The dog days of summer are here, and things are definitely heating up. 🙂
In particular, our phone lines.
Now that the dust has settled since the main personal deadline, IRS notices have been trickling out, and we’ve had an uptick in people who need assistance digging out from a pile of old tax debt, or responding to audit notices.
Audit notices can be scary, and sometimes taxpayers will pick up the phone and get involved with negotiating with the IRS on their own behalf in relation to their audit.
I don’t recommend this.
But if you do happen to get in a conversation with our tax authorities, here are some things to keep in mind.
Ayton Taylor’s Keys For Negotiating With The IRS
“No man will make a great leader who wants to do it all himself or get all the credit for doing it.” -Andrew Carnegie
One of the first things that you read if you research about the IRS audit process is that IRS auditors cannot negotiate. But that’s actually not quite true. The fact of the matter is that an IRS Auditor’s job performance is based largely on how many cases they have closed, i.e. marked as “agreed”.
Auditors face downward pressure from their management that you would consent to their findings and not appeal or go to Tax Court. And while that might translate into you feeling pressured, the fact is that this actually gives you negotiating power. The auditor might even be inclined to overlook certain things in order to get your consent.
Here are a few things to keep in mind:
The IRS doesn’t operate like normal private sector entities.
IRS decisions are not always made from common sense, or logic. Your way of thinking about a solution to a problem — things that might work in the course of your business or personal life — do not necessarily apply to solving IRS problems.
That’s because decisions made by IRS agents are primarily governed by their own specific, internal rules and regulations. This guidebook is called the Internal Revenue Manual (IRM). The IRM contains chapter after chapter, page after page, of IRS procedures on handling most every conceivable situation – from audits to collections, levies and seizures, to tax court litigation.
So with a unique set of rules, significant power over their constituents, employees with no financial risk in the outcome, the IRS can be a frightening “opponent”. That’s why knowing (and applying) THEIR rules of engagement, understanding their mindset and recognizing how to work within the IRS’s power structure is key to success.
Do not be a passive participant.
When dealing with an audit situation, a good strategy is to ask the auditor about disallowances she is considering as the audit progresses. Otherwise, they won’t tell you what’s on their mind until you get the examination report.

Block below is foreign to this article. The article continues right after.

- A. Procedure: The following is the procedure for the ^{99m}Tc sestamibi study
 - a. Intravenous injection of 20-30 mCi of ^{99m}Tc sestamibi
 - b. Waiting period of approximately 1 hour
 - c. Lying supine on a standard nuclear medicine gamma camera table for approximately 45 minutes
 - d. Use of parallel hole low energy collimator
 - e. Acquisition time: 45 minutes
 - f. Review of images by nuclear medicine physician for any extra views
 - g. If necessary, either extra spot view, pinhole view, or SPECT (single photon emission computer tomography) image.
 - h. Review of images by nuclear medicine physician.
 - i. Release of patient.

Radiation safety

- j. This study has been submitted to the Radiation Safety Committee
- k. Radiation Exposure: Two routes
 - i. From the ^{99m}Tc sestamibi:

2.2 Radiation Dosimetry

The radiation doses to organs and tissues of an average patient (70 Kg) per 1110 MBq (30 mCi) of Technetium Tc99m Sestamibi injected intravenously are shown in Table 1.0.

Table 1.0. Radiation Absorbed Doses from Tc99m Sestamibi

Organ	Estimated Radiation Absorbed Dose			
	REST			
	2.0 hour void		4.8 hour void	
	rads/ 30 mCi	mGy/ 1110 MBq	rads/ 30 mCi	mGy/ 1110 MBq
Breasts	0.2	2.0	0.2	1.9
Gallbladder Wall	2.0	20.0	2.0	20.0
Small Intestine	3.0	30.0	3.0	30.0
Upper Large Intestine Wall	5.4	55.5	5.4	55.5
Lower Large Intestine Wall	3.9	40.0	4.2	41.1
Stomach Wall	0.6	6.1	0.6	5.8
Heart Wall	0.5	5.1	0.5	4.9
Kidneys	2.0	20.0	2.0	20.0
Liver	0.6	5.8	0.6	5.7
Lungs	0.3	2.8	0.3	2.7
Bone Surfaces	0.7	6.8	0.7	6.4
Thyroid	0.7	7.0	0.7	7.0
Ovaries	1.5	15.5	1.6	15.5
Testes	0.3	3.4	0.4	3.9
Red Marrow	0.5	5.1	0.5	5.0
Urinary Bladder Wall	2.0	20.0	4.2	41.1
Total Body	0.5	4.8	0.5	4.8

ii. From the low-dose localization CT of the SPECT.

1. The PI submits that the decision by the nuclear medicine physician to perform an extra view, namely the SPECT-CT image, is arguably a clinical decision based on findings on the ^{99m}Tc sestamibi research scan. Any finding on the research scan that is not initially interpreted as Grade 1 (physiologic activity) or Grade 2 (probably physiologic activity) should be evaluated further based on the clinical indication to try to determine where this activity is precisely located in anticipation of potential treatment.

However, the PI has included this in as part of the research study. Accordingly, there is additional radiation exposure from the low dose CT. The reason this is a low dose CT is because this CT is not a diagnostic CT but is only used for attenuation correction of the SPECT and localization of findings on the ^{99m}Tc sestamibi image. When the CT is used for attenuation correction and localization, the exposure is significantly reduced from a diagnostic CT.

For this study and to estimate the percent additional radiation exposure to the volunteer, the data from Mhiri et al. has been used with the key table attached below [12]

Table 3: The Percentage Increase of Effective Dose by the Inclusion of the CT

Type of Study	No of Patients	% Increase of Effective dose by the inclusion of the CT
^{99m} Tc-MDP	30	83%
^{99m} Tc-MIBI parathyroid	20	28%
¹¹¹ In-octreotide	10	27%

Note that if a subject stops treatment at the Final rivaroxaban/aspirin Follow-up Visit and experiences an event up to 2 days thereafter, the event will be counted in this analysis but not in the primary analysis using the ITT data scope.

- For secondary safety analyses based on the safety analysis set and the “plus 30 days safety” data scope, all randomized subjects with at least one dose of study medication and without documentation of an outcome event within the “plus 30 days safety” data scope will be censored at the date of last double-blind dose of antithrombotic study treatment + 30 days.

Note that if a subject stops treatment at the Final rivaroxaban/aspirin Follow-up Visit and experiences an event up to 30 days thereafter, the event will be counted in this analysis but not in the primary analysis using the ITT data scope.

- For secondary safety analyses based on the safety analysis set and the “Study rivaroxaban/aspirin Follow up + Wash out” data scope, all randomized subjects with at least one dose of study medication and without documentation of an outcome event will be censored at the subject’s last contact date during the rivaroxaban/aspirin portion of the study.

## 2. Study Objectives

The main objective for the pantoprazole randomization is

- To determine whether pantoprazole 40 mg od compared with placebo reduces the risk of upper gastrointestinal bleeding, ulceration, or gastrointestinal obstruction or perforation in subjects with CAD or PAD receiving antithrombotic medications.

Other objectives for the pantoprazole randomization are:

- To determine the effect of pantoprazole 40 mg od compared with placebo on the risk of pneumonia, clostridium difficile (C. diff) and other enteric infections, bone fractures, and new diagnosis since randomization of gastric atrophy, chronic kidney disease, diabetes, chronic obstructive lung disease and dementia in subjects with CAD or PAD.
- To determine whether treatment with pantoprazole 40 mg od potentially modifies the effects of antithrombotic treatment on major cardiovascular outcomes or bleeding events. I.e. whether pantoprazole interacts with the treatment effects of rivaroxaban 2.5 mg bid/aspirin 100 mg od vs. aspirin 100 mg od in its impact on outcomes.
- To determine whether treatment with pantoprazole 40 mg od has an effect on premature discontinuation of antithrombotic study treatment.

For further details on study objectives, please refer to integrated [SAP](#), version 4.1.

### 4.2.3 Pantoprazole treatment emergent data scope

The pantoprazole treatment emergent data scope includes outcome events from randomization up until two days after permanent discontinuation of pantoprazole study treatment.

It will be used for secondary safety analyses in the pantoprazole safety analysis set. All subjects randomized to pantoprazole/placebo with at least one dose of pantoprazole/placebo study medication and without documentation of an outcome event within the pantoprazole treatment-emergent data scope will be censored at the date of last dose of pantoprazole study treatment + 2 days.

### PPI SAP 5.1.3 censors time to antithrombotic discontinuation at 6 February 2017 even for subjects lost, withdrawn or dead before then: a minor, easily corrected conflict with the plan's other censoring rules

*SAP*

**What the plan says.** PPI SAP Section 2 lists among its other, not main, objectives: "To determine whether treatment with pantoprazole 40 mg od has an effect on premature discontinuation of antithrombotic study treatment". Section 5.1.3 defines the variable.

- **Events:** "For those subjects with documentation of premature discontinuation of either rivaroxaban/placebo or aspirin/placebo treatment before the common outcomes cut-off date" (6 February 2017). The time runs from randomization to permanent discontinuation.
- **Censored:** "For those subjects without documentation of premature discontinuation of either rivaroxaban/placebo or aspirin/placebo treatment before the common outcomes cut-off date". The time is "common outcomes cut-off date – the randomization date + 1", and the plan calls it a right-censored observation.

We have found that it is best not to let an auditor take the easy way out – to make her face and justify her actions. In this way, you can advocate for yourself DURING the process, rather than after the fact. For example, if he or she plans to make an adjustment because you didn’t produce records, you can ask for time to find or reconstruct the documents.
Here’s what I mean:
A. The IRS Auditor tells Brian, a marketing consultant, that he is disallowing the deductions for the theft of his computer because there is no documentation for the loss. Instead of passively accepting this, Brian should instead get a police report for the Auditor.
B. The Auditor isn’t convinced that it was necessary for Tim to buy a $50,000 airplane for his construction business. Tim could get a letter from Cox, the general contractor who hired him, saying he hired Tim to work on a project in a remote area inaccessible by car.
It is important to keep in mind that there is a difference between arguing and negotiating.
Negotiation is the art of meeting in the middle. For example, say you lost all your paperwork for a $600 office supply deduction. The auditor proposes to disallow 100% of the deduction. You can still negotiate here by saying something like: “Since I made a profit and maintained an office, I must have bought office supplies. I lost my receipts, but my reconstruction of expenses is reasonable. I should be allowed at least 50%.”
You’ll never get anywhere if you don’t at least try.
Even better, of course, is if you have someone in your corner who is experienced in these sorts of negotiations.
I wonder who that might be? 🙂
A.L. Taylor and Associates, PC